Ask the Geriatrician: Persistent Pain
Ask the Expert
David R. Mehr, MD, MS
William C. Allen Professor in Family and Community Medicine
University of Missouri School of Medicine
Keela A. Herr, PhD, RN, AGSF, FAAN
University of Iowa College of Nursing
AGS Expert Panel, The Management Of Chronic Pain in Older Persons
Persistent pain is pain or discomfort that lasts for a long period of time. The pain can come and go for months or years. Pain can keep people from being happy with life. It can cause depression, disability, and problems with walking and with sleep.
Yet, there is good news! There are many treatments and methods that can help. Talk to your healthcare provider about your pain. Telling your healthcare provider about your pain is the only way he or she can know how you feel.
Q. Is persistent pain just part of growing old?
A. No. Pain is very common in older people but it is not normal or healthy. It should not be ignored or said to be a “part of getting older.”
Q. How can I explain my pain to my doctor or health care provider?
A. You can use a “pain diary” to help you describe your pain to your healthcare professional. A pain diary is a journal or record of your pain. A pain diary can help your doctor or health care provider find a cause for your pain and a plan of care.
Here is what you can write down:
- Where it hurts
- How often it hurts
- How much it hurts
- What the pain feels like? (Does it burn? Is it sharp or dull? Does it ache? Does it feel like pins and needles, or does it "shoot" through a part of your body?)
- What makes the pain go away?
- What makes the pain get worse?
- What medicines or treatments have been tried? Do they work? What side effects (if any) they caused.
Q. Can I take over-the-counter medicine for pain?
A. Ask your healthcare provider. Over-the-counter (no prescription needed) pain medications are safe and helpful for mild-to-moderate pain for a few days. For severe pain or pain that lasts longer than a few days, you should talk to your healthcare provider.
If you are already taking prescription medicines you need to be sure that it will be safe to take over-the-counter medications along with your prescription drugs.
Q. What type of over-the-counter medicine can I take?
A. Acetaminophen (Tylenol, for example) may be the best choice for mild-to-moderate pain caused by muscle or bone conditions, such as osteoarthritis or broken bone. If you take acetaminophen for more than a few days, you should talk to your health care provider.
Nonsteroidal anti-inflammatory drugs (NSAIDs) are another type of over-the-counter pain medicine. Aspirin, ibuprofen, or naproxen, are some examples of NSAIDs. NSAIDs should be used very carefully because they may have more side effects in older adults. These medicines may also interact with other health problems and medicines. If you have heart problems or stomach bleeding, you should not use NSAIDs.
Be sure to tell your healthcare provider about all of your medications, including any over-the-counter medicines.
Q. I am already taking a prescription pain medicine. Can I take another over-the-counter medicine for pain?
A. Many medicines should not be taken together. They may have overlapping ingredients, leading to getting too much of a drug. Medicines can also interact with each other or with foods, and cause unpleasant or dangerous side effects. Your healthcare provider can tell you how to take your medicines in a safe way.
Be sure to follow the instructions on the bottle label, for both over-the-counter and prescription medicines. If you have any questions, you can also ask the pharmacist at your local drugstore or call your healthcare provider.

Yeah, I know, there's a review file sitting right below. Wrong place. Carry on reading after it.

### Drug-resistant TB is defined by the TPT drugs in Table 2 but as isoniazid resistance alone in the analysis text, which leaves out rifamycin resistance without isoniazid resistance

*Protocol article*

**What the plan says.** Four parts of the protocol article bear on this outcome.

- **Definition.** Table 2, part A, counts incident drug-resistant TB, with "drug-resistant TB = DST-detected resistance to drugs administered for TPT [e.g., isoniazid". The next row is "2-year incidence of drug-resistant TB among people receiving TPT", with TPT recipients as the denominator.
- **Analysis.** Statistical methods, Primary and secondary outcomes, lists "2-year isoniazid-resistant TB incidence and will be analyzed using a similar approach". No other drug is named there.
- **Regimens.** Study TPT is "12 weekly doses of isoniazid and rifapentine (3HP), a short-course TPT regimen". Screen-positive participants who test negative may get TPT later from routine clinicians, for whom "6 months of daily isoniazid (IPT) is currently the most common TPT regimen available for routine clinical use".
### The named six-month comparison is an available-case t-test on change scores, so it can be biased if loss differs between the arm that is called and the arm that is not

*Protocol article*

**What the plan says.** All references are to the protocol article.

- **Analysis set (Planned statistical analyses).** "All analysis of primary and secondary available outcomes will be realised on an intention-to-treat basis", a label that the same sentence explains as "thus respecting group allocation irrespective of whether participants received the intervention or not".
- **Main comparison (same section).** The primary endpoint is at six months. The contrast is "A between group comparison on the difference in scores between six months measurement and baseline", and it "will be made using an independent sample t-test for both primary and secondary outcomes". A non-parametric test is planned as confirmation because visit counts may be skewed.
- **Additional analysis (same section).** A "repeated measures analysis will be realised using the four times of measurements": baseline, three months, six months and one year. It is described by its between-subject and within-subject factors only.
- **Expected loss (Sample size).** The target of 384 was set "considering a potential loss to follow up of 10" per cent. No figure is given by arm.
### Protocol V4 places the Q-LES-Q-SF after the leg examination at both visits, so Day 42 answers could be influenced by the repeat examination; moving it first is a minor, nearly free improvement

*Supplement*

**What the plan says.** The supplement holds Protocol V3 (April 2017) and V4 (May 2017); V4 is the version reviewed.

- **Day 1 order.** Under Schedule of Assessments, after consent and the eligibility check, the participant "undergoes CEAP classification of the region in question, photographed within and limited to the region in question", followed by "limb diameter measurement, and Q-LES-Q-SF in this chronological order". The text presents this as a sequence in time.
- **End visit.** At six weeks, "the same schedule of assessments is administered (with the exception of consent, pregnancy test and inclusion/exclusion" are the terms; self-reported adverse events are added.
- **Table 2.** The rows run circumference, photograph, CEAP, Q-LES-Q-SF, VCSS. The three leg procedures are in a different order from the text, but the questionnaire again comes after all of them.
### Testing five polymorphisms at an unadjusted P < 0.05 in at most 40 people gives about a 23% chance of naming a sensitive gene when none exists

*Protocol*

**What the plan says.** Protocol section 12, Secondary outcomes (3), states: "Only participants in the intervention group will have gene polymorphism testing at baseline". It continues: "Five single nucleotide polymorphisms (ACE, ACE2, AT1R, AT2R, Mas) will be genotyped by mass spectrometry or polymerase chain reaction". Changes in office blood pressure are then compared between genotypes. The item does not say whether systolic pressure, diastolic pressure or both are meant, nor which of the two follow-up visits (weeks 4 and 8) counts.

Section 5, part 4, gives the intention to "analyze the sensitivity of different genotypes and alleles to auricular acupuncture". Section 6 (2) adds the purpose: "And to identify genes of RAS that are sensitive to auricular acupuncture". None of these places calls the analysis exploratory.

Q. My health care provider suggests that I take antidepressants for my pain. Does this mean the pain is just in my head?
A. No! Research has shown that some antidepressants (medicines used to treat depression) can help ease some types of pain. These medicines can help pain caused by nerve damage.
Q. I don’t like the side effects from my pain medicine. What can I do?
A. Always talk to your healthcare provider about any side effects. He or she may be able to help you find a different medicine, or make sure you are taking your medicine the right way. Your healthcare professional can help you to find the safest and most effective medicine for your pain.
Q. What can I do besides taking medicines?
A. There are many things you can do that do not involve taking medicine. The more you know about your pain, the more you can do to control it. There are education programs that can teach you about pain and how to cope with it.
Ask your health care provider about programs in your area. Exercise is also extremely helpful. Ask about physical therapy, exercise, or fitness programs. These programs can help make you stronger, improve the way you move your joints and limbs, steady your walking and increase your endurance.
Other non-drug treatments may help some people. These treatments include using heat, cold, massage, acupuncture, and transcutaneous electrical nerve stimulation (TENS). Other mental and physical treatments such as relaxation, music and distraction may help as well.
It is important to ask your healthcare provider about these non-drug options for your specific problem.
Q. What if my pain is not going away?
A. Don't give up! Ask your healthcare provider for a referral to a pain management center. Your local hospital may offer patient education programs and support groups for patients and family members. Some persistent pain problems are very complex. You may need a team of specialists to diagnose and manage them. Although you may not get complete relief of all pain, a lot can be done to control or manage most persistent or chronic pain problems.
Updated: October 2013
Posted: October 2013
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